Lower Gangetic plains moist deciduous forests

From Wikipedia, the free encyclopedia
Jump to: navigation, search

The Lower Gangetic plains moist deciduous forests is a tropical moist broadleaf forest ecoregion of Bangladesh and eastern India. The ecoregion covers an area of 254,100 square kilometers (98,100 sq mi), covering most of Bangladesh and the Indian states of West Bengal, Bihar, and Tripura, and extending into adjacent portions of Assam, Uttar Pradesh, and Orissa states.

Setting[edit]

The Lower Gangetic plains moist deciduous forests extends across the alluvial plain of the lower Ganges and Brahmaputra rivers, which form the world's largest river delta. The ecoregion is currently one of the most densely populated regions on earth, and the forests have largely been replaced with intensive agriculture.

The ecoregion is bounded on the east and northeast by montane tropical rain forests; the Mizoram-Manipur-Kachin rain forests lie in the Chin Hills and Chittagong Hills to the east, and the Meghalaya subtropical forests lie in the Khasi Hills and Garo Hills to the northeast. To the north, the ecoregion extends to the base of the Himalayas, where it is bounded by the Terai-Duar savanna and grasslands. The upper portion of the Brahmaputra valley in Assam is home to the humid lowland Brahmaputra Valley semi-evergreen forests. To the northwest, the forests are bounded by the Upper Gangetic plains moist deciduous forests. The dry Chota Nagpur dry deciduous forests lie on the Chota Nagpur Plateau to the southwest. The Sundarbans freshwater swamp forests and Sundarbans mangroves ecoregions lie in the swampy, semi-brackish and brackish southern reaches of the Ganges-Brahmaputra Delta bordering the Bay of Bengal.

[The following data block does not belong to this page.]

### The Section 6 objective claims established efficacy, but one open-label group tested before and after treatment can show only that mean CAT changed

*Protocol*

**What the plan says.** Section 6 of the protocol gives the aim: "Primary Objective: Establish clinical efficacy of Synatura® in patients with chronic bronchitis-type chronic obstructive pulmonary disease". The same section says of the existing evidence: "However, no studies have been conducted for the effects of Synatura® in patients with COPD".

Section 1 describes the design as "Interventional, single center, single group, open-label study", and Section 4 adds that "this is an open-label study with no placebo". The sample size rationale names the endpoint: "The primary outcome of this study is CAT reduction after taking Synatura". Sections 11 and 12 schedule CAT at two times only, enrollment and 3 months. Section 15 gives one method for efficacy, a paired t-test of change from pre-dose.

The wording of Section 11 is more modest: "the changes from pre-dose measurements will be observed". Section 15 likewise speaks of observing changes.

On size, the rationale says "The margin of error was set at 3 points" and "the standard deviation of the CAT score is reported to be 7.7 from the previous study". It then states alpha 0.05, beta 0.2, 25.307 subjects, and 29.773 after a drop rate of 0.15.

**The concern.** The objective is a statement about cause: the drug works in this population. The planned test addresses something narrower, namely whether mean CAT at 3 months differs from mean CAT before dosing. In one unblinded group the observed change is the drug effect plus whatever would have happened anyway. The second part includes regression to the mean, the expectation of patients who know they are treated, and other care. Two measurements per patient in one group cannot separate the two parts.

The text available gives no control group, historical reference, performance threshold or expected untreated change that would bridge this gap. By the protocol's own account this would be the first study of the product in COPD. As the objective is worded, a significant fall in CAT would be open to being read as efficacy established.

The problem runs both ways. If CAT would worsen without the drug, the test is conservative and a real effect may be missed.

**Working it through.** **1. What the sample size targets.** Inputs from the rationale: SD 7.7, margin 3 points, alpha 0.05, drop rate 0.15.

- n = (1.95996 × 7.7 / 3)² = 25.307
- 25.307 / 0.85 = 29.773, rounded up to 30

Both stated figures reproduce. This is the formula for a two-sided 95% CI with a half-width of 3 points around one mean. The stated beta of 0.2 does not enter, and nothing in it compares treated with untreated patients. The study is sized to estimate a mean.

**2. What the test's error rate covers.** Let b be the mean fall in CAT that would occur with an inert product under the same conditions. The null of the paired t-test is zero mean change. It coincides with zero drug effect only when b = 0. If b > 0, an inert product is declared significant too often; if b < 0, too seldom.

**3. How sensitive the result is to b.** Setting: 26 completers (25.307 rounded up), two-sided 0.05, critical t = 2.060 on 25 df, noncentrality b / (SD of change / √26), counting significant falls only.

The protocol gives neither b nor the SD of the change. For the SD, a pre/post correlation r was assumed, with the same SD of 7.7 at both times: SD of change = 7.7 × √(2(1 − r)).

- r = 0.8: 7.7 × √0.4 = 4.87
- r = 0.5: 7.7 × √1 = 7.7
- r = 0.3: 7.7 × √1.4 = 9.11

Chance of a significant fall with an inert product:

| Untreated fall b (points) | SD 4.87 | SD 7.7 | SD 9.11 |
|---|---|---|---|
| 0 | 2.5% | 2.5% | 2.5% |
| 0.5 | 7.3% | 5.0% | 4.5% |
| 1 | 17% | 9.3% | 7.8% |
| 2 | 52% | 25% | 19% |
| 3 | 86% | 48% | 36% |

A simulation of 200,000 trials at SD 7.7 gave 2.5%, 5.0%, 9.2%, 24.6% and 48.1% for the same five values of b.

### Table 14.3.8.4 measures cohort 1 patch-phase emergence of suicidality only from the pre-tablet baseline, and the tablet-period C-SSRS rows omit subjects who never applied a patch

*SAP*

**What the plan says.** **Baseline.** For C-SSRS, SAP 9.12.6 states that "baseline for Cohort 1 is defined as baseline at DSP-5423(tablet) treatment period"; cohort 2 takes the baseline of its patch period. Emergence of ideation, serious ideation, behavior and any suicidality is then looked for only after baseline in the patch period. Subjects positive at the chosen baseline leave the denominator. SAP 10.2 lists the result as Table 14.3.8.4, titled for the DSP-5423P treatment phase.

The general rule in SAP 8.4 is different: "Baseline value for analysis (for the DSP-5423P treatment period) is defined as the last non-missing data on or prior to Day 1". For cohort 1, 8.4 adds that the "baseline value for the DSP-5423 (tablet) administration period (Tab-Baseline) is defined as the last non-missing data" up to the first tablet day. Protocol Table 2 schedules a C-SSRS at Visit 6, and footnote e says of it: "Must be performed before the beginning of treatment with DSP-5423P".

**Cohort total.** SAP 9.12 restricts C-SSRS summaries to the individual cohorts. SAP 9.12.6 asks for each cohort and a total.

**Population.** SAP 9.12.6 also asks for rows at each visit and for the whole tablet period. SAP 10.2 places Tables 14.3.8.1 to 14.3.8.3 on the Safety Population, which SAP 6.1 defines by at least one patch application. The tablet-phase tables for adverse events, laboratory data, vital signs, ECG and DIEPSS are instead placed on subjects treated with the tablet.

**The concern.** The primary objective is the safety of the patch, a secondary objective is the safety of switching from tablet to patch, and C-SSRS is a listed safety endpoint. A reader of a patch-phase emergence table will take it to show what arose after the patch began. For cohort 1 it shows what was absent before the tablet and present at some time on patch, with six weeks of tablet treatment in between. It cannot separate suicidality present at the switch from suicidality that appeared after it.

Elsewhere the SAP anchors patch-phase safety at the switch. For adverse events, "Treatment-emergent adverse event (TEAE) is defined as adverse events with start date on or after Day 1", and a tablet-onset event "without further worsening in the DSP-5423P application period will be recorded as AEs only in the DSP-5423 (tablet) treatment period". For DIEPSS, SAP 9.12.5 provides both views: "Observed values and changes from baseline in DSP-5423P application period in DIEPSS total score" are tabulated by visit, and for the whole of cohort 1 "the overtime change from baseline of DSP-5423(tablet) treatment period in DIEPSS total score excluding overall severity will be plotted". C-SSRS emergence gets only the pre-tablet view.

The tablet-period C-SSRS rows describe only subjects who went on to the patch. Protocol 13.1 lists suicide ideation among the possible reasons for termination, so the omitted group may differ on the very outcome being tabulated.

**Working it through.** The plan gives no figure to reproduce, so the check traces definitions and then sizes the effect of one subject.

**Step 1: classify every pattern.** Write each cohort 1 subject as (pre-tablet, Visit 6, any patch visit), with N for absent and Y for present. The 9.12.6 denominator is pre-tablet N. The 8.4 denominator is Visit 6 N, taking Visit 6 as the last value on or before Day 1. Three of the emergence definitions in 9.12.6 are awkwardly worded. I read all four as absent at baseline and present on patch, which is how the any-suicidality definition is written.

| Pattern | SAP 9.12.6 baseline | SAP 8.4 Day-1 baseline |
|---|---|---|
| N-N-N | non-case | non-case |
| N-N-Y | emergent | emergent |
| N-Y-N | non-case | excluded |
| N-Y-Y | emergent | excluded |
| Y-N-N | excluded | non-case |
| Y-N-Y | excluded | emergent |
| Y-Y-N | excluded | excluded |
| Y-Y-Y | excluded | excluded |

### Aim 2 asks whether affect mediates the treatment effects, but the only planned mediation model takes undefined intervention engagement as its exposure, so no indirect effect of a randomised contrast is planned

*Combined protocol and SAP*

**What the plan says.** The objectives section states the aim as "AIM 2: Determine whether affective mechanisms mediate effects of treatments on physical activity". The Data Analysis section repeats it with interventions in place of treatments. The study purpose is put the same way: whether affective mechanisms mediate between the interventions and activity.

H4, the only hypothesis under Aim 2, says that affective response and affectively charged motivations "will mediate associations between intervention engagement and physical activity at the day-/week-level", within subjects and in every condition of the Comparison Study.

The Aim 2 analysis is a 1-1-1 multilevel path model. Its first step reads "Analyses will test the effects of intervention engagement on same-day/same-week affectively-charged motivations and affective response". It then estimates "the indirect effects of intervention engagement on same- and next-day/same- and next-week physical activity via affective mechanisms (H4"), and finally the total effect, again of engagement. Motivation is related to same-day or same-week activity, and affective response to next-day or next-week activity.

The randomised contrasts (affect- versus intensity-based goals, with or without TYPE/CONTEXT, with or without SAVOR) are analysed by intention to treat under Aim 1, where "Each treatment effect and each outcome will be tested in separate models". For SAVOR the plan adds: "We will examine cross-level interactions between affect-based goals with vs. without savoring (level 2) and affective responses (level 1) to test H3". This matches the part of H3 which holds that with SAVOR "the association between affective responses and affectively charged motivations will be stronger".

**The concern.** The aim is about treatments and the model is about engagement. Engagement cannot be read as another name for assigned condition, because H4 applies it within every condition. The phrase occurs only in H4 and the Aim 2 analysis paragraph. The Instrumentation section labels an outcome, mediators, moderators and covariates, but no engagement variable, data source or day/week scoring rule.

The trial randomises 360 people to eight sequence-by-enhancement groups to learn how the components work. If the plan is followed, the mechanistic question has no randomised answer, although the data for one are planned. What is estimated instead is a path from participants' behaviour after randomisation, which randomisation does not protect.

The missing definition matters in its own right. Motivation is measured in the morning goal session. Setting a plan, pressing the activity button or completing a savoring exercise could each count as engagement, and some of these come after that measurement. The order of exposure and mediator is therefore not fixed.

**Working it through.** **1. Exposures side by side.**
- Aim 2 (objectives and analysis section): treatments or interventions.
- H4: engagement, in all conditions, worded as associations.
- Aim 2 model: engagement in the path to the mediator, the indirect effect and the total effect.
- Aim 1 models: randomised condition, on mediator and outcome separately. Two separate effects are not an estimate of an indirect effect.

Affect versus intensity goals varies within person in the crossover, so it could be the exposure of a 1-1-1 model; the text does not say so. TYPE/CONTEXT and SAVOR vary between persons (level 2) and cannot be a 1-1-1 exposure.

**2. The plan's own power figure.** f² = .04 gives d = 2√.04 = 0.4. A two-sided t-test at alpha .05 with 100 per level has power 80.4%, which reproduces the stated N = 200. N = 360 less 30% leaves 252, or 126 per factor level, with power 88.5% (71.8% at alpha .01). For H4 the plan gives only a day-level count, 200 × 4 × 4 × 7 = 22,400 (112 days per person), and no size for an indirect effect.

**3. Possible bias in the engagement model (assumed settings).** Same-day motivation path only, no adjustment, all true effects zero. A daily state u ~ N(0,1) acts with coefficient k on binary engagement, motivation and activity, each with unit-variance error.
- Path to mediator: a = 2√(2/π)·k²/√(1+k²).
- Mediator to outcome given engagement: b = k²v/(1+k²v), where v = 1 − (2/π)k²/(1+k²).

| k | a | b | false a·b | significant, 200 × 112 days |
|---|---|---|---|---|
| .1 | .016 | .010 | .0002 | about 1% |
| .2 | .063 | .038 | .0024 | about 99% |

Flora[edit]

Fauna[edit]

Conservation[edit]

The ecoregion has been densely settled for many centuries, yet much forest remained until the early 20th century. Forest clearance accelerated during the 20th century, and by the end of the century, only 3% of the ecoregion remained in natural forest. Remaining forest areas are mostly small patches, except for one large block of forest south of Varanasi.[1]

In 1997, the World Wildlife Fund identified over 40 protected areas in the ecoregion, with a combined area of approximately 7000 km², approximately 7% of the ecoregion's area. Over half of these protected areas were smaller than 100 km²[2]

External links[edit]

References[edit]

  1. ^ Wikramanayake, E.; Dinerstein, E.; Loucks, C. J.; et al. (2002). Terrestrial Ecoregions of the Indo-Pacific: a Conservation Assessment. Island Press; Washington, DC. pp. 303
  2. ^ Wikramanayake, E.; Dinerstein, E.; Loucks, C. J.; et al. (2002). Terrestrial Ecoregions of the Indo-Pacific: a Conservation Assessment. Island Press; Washington, DC. pp. 302-304